There was a festival at the temple on top of Chobhar hill, and from the road below hordes of devotees could be seen making their way up to it. The day was clear and sunny, and one could look at a part of Kathmandu ’s sprawl with a glimpse of snowy peaks beyond the hills. The winter sun was mild and the breeze from the north stirred the leaves of trees and grasses. Cars, motorbikes, vans and buses had been parked at the roadside.
On the big ground at the base of the hill, a stage had been set, and where men and women in traditional costumes were presently singing and dancing to a large number of audience. Then a group of old Newar men played melodious tunes on their traditional musical instruments to commemorate the deities. There was a great deal of activity going around at the fair. Lines of stalls sold assortment of things and lots of people had thronged at the food stalls to savor barbeques along with taking sips of strongly flavored local spirit. Young girls and boys in their best clothes were strolling in small groups capturing the general mood of fun and festivity.
The Bagmati flowing beside the Jal BinayakTemple. The river leaves its polluted past from here.
From the old steel suspension bridge a little distance away from the fair, one could see the Bagmati river flowing out from the Chobhar gorge and then past the Jal Binayak temple. From here one could also see the Manjushree cave, which was a few hundred meters from the Chobhar gorge, and when my group reached its main entrance accompanied by a local guide a young man was guarding it to prevent any unauthorized entry. He didn’t noticed us coming as his gaze was fixed on the opposite cliff from where few men were coming down without any safety wires attached to them. It was one rare sight and for a couple of minutes we also looked at the men skillfully walking down the narrow path of the cliff, sometime just holding on to plants and branches where it was very steep. They twisted and turned their body, made smart maneuvers to shun obstacles on their way down, but during the whole time looked pretty unconcerned about the fact that one wrong step would lead them directly to the ravine below. Other people also watched the daring feat as the men jumped onto the rocky banks below and went behind a big stone-wall to disappear from our sight.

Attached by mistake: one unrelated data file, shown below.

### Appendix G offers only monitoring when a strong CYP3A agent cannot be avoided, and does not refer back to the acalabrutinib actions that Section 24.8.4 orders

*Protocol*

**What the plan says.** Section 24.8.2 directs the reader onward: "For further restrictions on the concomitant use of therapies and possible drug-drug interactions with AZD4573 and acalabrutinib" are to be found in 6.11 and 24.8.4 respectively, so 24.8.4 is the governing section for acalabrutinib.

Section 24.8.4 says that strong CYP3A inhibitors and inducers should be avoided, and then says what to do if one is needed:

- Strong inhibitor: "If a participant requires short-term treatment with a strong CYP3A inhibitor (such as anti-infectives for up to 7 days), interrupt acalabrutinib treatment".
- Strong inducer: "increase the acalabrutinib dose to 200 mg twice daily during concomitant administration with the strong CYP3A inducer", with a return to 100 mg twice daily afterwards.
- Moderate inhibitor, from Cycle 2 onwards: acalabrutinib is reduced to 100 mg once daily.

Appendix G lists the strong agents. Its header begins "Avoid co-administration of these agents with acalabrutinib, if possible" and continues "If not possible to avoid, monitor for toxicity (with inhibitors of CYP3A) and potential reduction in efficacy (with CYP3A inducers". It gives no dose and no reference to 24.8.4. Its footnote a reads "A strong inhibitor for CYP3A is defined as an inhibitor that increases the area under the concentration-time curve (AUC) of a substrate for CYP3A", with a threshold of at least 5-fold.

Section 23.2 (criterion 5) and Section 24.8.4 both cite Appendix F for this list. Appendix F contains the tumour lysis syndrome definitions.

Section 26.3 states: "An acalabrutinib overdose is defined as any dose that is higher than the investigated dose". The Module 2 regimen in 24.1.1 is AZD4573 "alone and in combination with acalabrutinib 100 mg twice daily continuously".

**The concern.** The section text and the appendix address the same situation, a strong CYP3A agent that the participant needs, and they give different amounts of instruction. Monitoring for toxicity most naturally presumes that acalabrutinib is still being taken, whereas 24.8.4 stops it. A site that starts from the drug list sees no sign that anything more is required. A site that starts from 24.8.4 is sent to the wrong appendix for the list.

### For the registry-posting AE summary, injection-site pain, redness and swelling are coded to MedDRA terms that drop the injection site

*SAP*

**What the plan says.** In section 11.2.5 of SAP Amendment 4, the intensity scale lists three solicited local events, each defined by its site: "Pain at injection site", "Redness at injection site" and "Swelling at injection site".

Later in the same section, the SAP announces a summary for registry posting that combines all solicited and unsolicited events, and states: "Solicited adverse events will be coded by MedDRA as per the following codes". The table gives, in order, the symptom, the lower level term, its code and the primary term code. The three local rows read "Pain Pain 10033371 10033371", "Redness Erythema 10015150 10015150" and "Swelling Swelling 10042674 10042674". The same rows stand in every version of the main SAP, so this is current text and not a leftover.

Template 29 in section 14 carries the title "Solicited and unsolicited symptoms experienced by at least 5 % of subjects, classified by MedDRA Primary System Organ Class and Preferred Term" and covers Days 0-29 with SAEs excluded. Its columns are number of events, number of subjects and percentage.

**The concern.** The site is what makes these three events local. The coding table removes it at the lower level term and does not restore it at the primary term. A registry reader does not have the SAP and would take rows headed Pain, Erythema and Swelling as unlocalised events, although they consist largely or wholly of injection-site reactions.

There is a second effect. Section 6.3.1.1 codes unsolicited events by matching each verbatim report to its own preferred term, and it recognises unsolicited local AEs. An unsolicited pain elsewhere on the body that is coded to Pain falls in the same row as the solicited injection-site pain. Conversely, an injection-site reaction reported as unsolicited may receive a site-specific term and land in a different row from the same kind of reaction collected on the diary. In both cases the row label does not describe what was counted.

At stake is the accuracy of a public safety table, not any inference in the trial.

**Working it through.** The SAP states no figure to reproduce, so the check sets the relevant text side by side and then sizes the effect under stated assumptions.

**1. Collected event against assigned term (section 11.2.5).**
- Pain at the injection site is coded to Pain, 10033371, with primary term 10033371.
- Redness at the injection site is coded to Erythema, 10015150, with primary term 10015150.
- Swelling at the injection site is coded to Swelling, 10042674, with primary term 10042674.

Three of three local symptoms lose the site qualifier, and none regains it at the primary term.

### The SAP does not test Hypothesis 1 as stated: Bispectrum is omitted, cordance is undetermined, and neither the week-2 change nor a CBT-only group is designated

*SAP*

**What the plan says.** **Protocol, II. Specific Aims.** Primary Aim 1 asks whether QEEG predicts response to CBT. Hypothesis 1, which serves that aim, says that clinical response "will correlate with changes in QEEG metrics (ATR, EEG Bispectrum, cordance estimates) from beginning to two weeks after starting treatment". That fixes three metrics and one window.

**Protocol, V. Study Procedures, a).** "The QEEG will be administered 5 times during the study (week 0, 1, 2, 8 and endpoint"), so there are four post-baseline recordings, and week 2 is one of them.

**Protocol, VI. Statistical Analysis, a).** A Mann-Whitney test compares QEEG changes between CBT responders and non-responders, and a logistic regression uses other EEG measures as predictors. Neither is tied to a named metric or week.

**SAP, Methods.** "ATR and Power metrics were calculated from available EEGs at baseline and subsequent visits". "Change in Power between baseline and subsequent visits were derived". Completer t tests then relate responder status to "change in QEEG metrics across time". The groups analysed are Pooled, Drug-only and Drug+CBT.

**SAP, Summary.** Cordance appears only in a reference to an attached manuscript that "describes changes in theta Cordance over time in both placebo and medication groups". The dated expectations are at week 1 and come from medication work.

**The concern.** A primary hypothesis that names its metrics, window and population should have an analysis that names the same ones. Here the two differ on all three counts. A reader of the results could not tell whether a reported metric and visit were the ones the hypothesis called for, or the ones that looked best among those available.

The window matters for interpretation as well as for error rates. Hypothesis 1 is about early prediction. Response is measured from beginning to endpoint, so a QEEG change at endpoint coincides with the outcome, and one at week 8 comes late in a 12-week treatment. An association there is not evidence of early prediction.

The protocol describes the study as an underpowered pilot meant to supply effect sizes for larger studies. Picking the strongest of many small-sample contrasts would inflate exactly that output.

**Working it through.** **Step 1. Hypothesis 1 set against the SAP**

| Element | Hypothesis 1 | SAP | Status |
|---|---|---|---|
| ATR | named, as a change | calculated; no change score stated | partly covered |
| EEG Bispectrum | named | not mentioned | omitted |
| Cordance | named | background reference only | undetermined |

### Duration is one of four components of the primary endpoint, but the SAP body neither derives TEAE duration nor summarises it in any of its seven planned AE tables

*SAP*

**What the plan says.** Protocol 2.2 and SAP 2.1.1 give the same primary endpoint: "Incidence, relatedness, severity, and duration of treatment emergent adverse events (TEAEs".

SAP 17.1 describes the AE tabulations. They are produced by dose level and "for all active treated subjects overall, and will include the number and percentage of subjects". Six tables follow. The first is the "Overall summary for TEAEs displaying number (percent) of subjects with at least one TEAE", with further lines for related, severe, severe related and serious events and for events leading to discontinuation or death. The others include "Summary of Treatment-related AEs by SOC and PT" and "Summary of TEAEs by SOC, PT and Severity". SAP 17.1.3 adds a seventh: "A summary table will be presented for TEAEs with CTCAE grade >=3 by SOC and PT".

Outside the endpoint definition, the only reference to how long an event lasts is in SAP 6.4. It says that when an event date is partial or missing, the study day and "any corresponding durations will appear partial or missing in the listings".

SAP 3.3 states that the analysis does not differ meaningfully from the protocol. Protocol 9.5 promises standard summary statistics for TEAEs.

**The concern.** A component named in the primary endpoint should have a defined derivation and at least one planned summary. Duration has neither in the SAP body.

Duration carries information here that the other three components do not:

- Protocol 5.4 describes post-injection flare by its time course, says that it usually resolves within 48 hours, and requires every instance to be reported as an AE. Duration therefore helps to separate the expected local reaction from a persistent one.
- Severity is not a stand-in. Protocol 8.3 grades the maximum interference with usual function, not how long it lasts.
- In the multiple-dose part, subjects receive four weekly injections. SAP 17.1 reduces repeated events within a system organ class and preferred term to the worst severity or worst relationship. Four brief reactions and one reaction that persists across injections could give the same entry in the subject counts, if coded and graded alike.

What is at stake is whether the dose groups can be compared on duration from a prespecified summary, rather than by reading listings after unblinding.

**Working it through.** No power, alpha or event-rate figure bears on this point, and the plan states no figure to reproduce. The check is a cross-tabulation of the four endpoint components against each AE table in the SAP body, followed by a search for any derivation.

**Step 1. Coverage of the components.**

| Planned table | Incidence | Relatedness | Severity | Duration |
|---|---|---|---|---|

The Chobhar gorge seen above is the only water outlet of the valley. Legend has it that the gorge was formed when the Chinese monk Manjushree struck a deep cleft in the southern hills to drain the water from the valley.
A while after the group led by a female guide entered the cave, it was our turn to go inside the cave. There were six routes to choose from when we had bought the ticket to the caves, all varying in length, and we had opted for the one which was not too long but not too short either. The maps of those caves said that the route we had taken was 128.6 meters in length and would take us approximately 50 or so minutes to emerge from another point at Naya Gupha.
But we had no idea at that time how long and arduous these minutes would be.
Our guide was a middle-aged man and looked experienced. Before entering the cave he told us certain precautions we should take while inside the cave, like maintaining a certain distance between us while inside, following each of his instructions and above all to be careful while taking each step.
“If you make one wrong move and break your hands or legs then you’re in for a serious trouble as most of the time you have to crawl on all your fours inside the cave,” the guide said plainly, “And since there’s not enough space inside the cave there is no way anybody would be able to carry you from there! So please be watchful and enjoy your experience inside the cave.”
But it was what the young gatekeeper had told me while waiting for our turn that had got me a little wary.
“In the past many people have lost their way inside the cave while exploring it, some even for days, “ he said, and told me how when he was a kid and used to graze sheep in these hills he had seen a group of foreigners go inside the cave never to come out of it again.
“Not even their bodies were found,” he continued, “And I have seen two lovers jump to their death from that bridge there. You see I have been living here since my childhood.”